Some days comfort can be found in the most unlikely places, a well-worn pair of jeans, a pint of Ben and Jerry’s, a glass of wine, comfy pajamas at the end of a trying day. For my mom, it was an ugly green sweater that she donned each evening without fail before settling on the couch after a busy day of playing taxi driver, chef, and everything in between. If I close my eyes, I can see her sitting on the brown velour seventies couch in our living room wrapped in that ugly green sweater, relaxing with each passing minute as though cocooned in a blissful state of peace.
My dad worked the night shift and only saw her in that ugly green sweater on the weekends, but he made up for all the days he missed by giving her a hard time about the sweater which he believed was more suited for an eighty year old grandmother than his thirty-something young bride and active mom of three children. As my siblings and I got older we joined in the friendly ribbing of the ugly green sweater, coming up with a slew of creative names for it. Not surprisingly, no amount of mocking stopped my mom from slipping into that ugly green sweater and the comfort it promised night after night.
I recall a particular school day when a fellow classmate took it upon himself to tell me Santa wasn’t real. I rushed home to confront my mom, only to have her gently confirm what he had told me. Devastated, I threw myself on the living room couch burying my head in the cushions. Through the tears I saw a bit of green fabric peeking out from under the cushions and didn’t think twice about pulling that ugly green sweater and wrapping myself in it, desperately seeking the comfort it so often provided my own mother. Within minutes I was fast asleep on the couch, and woke up with a sense of peace and acceptance that I choose to attribute to the ugly green sweater and not the exhaustion we are left with after a crying jag.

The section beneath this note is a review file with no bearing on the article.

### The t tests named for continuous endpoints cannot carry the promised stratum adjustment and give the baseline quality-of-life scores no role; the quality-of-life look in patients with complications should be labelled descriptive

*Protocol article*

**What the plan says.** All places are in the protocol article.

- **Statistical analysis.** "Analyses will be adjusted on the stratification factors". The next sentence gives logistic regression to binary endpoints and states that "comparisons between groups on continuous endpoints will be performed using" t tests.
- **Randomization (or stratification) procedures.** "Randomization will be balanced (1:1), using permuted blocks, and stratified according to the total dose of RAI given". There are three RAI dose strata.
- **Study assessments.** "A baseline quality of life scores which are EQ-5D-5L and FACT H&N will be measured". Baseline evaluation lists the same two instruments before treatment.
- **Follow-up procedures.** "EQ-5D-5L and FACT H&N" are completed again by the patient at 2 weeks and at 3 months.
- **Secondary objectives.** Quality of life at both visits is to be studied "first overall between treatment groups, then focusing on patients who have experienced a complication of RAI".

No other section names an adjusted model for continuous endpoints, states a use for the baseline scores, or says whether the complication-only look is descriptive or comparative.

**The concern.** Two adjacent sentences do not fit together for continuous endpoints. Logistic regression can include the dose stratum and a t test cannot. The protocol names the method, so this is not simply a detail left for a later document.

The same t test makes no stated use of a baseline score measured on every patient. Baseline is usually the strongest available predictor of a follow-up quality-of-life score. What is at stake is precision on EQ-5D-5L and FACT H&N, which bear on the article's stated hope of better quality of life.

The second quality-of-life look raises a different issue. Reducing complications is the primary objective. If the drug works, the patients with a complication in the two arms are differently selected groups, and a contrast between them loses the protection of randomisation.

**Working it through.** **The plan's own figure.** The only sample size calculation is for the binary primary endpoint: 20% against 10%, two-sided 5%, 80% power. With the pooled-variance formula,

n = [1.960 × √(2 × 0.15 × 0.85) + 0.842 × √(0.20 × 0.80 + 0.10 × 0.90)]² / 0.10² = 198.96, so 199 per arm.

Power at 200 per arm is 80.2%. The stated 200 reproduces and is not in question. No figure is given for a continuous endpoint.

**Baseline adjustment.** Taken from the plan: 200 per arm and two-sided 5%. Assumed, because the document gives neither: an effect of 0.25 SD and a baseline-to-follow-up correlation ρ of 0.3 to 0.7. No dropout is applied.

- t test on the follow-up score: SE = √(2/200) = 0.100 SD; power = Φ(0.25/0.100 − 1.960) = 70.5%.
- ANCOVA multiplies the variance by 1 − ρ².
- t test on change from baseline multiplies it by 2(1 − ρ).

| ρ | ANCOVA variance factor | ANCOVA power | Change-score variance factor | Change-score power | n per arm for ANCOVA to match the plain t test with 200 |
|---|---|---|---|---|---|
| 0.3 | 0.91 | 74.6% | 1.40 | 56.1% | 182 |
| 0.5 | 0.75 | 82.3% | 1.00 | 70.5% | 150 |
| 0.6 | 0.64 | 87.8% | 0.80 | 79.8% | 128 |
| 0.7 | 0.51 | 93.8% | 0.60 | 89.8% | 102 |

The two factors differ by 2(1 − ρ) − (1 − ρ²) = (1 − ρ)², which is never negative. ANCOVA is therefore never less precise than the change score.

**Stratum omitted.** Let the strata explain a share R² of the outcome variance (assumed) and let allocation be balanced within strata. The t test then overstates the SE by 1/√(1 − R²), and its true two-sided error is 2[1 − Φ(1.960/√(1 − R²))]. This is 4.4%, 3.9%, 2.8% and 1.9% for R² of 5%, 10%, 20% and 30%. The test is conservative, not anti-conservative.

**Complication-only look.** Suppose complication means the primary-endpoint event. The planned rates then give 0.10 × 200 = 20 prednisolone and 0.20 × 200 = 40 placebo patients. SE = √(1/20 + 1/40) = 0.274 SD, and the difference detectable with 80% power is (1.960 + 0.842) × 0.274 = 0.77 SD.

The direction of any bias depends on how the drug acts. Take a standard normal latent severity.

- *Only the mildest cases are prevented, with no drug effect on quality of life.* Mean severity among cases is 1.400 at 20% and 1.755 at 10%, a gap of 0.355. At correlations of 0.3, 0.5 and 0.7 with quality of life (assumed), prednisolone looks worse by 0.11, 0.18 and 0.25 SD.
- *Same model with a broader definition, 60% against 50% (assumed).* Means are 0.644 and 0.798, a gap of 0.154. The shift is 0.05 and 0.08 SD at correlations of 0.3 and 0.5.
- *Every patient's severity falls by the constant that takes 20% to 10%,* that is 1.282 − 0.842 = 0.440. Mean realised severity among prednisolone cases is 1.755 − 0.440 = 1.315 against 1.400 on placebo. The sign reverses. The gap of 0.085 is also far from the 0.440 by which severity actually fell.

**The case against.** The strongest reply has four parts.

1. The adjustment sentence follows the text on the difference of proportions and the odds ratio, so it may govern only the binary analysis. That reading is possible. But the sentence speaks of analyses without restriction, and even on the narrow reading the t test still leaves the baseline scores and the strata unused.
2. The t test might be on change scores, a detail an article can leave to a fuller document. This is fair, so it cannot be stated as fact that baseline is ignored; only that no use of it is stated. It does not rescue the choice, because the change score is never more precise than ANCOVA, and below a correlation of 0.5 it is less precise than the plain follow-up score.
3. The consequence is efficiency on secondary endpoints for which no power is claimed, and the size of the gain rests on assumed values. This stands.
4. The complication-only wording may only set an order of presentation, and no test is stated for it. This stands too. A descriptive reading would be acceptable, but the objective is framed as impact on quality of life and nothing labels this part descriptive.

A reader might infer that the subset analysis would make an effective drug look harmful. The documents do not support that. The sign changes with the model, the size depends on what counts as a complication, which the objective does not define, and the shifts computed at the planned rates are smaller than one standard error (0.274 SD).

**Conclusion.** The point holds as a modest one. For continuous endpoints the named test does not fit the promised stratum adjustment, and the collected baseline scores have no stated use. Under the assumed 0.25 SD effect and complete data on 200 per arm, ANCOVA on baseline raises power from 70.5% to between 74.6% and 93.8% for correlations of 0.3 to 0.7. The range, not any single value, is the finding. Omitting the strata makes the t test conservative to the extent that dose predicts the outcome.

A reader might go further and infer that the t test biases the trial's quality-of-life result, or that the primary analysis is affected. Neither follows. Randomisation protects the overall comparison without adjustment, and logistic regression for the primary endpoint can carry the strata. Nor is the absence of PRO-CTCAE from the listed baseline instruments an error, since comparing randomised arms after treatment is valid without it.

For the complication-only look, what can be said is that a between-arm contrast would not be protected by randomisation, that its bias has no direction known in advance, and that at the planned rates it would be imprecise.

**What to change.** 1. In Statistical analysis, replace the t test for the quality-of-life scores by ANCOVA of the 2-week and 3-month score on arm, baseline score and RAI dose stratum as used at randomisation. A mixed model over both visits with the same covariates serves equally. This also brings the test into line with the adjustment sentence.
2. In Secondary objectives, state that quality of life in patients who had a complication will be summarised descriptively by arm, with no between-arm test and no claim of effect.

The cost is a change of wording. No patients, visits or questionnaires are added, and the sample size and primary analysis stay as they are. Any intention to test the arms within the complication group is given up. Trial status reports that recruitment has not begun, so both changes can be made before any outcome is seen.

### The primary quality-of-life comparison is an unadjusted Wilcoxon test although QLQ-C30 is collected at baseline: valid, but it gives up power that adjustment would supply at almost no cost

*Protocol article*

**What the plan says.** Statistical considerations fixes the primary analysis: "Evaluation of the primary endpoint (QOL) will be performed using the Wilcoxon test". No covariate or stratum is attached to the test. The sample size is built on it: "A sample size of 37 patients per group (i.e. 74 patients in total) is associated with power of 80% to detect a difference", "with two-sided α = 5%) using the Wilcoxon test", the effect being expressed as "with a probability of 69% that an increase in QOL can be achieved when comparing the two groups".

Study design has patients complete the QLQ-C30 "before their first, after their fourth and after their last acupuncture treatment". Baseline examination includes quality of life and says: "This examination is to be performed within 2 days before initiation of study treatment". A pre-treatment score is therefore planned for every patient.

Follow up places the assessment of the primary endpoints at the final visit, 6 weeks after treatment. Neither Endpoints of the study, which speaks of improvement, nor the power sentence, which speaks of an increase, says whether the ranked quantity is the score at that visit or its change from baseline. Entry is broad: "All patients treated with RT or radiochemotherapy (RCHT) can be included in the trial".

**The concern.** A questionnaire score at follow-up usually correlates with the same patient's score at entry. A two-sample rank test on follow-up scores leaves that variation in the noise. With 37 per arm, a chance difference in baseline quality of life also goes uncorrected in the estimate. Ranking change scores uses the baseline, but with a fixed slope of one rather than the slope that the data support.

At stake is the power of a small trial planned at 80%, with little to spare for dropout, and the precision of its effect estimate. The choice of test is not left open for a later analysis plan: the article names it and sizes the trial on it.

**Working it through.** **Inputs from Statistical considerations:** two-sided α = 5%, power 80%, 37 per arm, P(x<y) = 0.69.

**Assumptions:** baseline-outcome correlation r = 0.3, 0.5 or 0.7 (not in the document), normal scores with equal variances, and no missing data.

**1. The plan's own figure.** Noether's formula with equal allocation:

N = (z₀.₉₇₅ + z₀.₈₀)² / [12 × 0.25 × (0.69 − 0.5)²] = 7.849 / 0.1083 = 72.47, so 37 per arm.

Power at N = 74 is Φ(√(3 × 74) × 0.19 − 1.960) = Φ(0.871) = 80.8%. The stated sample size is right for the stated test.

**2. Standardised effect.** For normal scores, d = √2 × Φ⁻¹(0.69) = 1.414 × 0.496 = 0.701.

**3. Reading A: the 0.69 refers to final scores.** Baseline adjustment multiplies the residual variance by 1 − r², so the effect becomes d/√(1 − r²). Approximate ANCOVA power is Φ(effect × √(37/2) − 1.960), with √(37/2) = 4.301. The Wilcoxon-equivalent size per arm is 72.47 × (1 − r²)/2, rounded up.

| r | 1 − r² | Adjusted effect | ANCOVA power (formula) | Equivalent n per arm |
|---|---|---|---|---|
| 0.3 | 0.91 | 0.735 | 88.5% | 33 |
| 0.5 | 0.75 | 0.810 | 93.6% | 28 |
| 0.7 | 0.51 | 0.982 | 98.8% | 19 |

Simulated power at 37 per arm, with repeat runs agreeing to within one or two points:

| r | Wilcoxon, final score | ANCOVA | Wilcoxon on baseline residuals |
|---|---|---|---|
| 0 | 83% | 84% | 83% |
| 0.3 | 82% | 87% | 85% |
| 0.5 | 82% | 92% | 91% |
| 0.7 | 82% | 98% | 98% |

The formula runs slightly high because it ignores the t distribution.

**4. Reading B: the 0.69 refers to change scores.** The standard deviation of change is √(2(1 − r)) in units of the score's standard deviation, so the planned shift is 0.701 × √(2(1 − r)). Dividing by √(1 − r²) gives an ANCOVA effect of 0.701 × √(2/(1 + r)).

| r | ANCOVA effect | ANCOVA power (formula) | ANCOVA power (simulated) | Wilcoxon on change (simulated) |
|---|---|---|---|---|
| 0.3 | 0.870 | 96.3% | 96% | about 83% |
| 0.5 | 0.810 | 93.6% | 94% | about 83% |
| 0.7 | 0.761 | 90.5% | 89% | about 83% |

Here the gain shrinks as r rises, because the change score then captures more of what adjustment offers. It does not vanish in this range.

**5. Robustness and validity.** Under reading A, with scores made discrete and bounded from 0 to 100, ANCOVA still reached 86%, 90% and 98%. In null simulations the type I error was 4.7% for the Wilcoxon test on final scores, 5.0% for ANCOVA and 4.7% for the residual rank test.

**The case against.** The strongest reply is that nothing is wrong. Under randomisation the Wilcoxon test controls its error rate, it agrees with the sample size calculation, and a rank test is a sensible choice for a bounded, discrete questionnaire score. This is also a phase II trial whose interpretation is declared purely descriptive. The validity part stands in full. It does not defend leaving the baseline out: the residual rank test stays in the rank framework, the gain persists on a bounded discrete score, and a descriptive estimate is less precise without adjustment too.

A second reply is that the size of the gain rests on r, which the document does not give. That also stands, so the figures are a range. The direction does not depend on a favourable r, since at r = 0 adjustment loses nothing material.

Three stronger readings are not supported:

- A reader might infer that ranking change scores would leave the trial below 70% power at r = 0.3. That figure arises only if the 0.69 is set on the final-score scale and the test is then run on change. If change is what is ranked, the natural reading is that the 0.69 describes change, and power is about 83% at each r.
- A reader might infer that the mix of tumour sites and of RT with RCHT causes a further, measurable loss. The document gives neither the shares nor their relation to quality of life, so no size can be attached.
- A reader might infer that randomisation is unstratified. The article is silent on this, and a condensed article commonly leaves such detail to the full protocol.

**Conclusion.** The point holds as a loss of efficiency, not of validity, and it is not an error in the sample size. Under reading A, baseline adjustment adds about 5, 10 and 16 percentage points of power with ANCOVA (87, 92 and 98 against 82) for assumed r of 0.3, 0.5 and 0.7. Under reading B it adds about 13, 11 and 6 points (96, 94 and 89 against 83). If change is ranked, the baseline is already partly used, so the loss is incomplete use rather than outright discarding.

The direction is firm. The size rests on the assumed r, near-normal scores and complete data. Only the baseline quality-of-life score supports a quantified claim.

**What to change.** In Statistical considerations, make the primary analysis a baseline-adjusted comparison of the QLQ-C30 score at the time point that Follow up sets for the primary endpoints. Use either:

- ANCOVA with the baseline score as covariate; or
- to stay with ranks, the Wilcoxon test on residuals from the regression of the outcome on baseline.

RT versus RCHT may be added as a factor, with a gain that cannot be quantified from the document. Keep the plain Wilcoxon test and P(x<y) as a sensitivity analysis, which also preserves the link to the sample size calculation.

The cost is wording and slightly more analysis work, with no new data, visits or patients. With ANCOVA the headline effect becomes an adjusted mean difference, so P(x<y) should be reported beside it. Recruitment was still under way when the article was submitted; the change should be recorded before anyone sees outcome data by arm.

Through the years, there have been moments when I wish I had that ugly green sweater within reach. Moments when a diagnosis of cancer shattered our world, moments when the bank funds were low, moments when a son’s mental illness turned him into a stranger, moments of unemployment. In each of these moments, I don’t wish I had that ugly green sweater for myself. Instead, I wish I had it to wrap my mom in once again in hopes that it would bring her the same peace it brought her night after night so many years ago. To this day, with so many miles between us, all I need is to detect a hint of sadness in her voice no matter how hard she tries to hide it, and I find myself selfishly wishing that ugly green sweater was still with her.
Is there an “ugly green sweater” in your life? If so, can I have it?
This post was originally featured on Leah’s blog, Little Miss Wordy.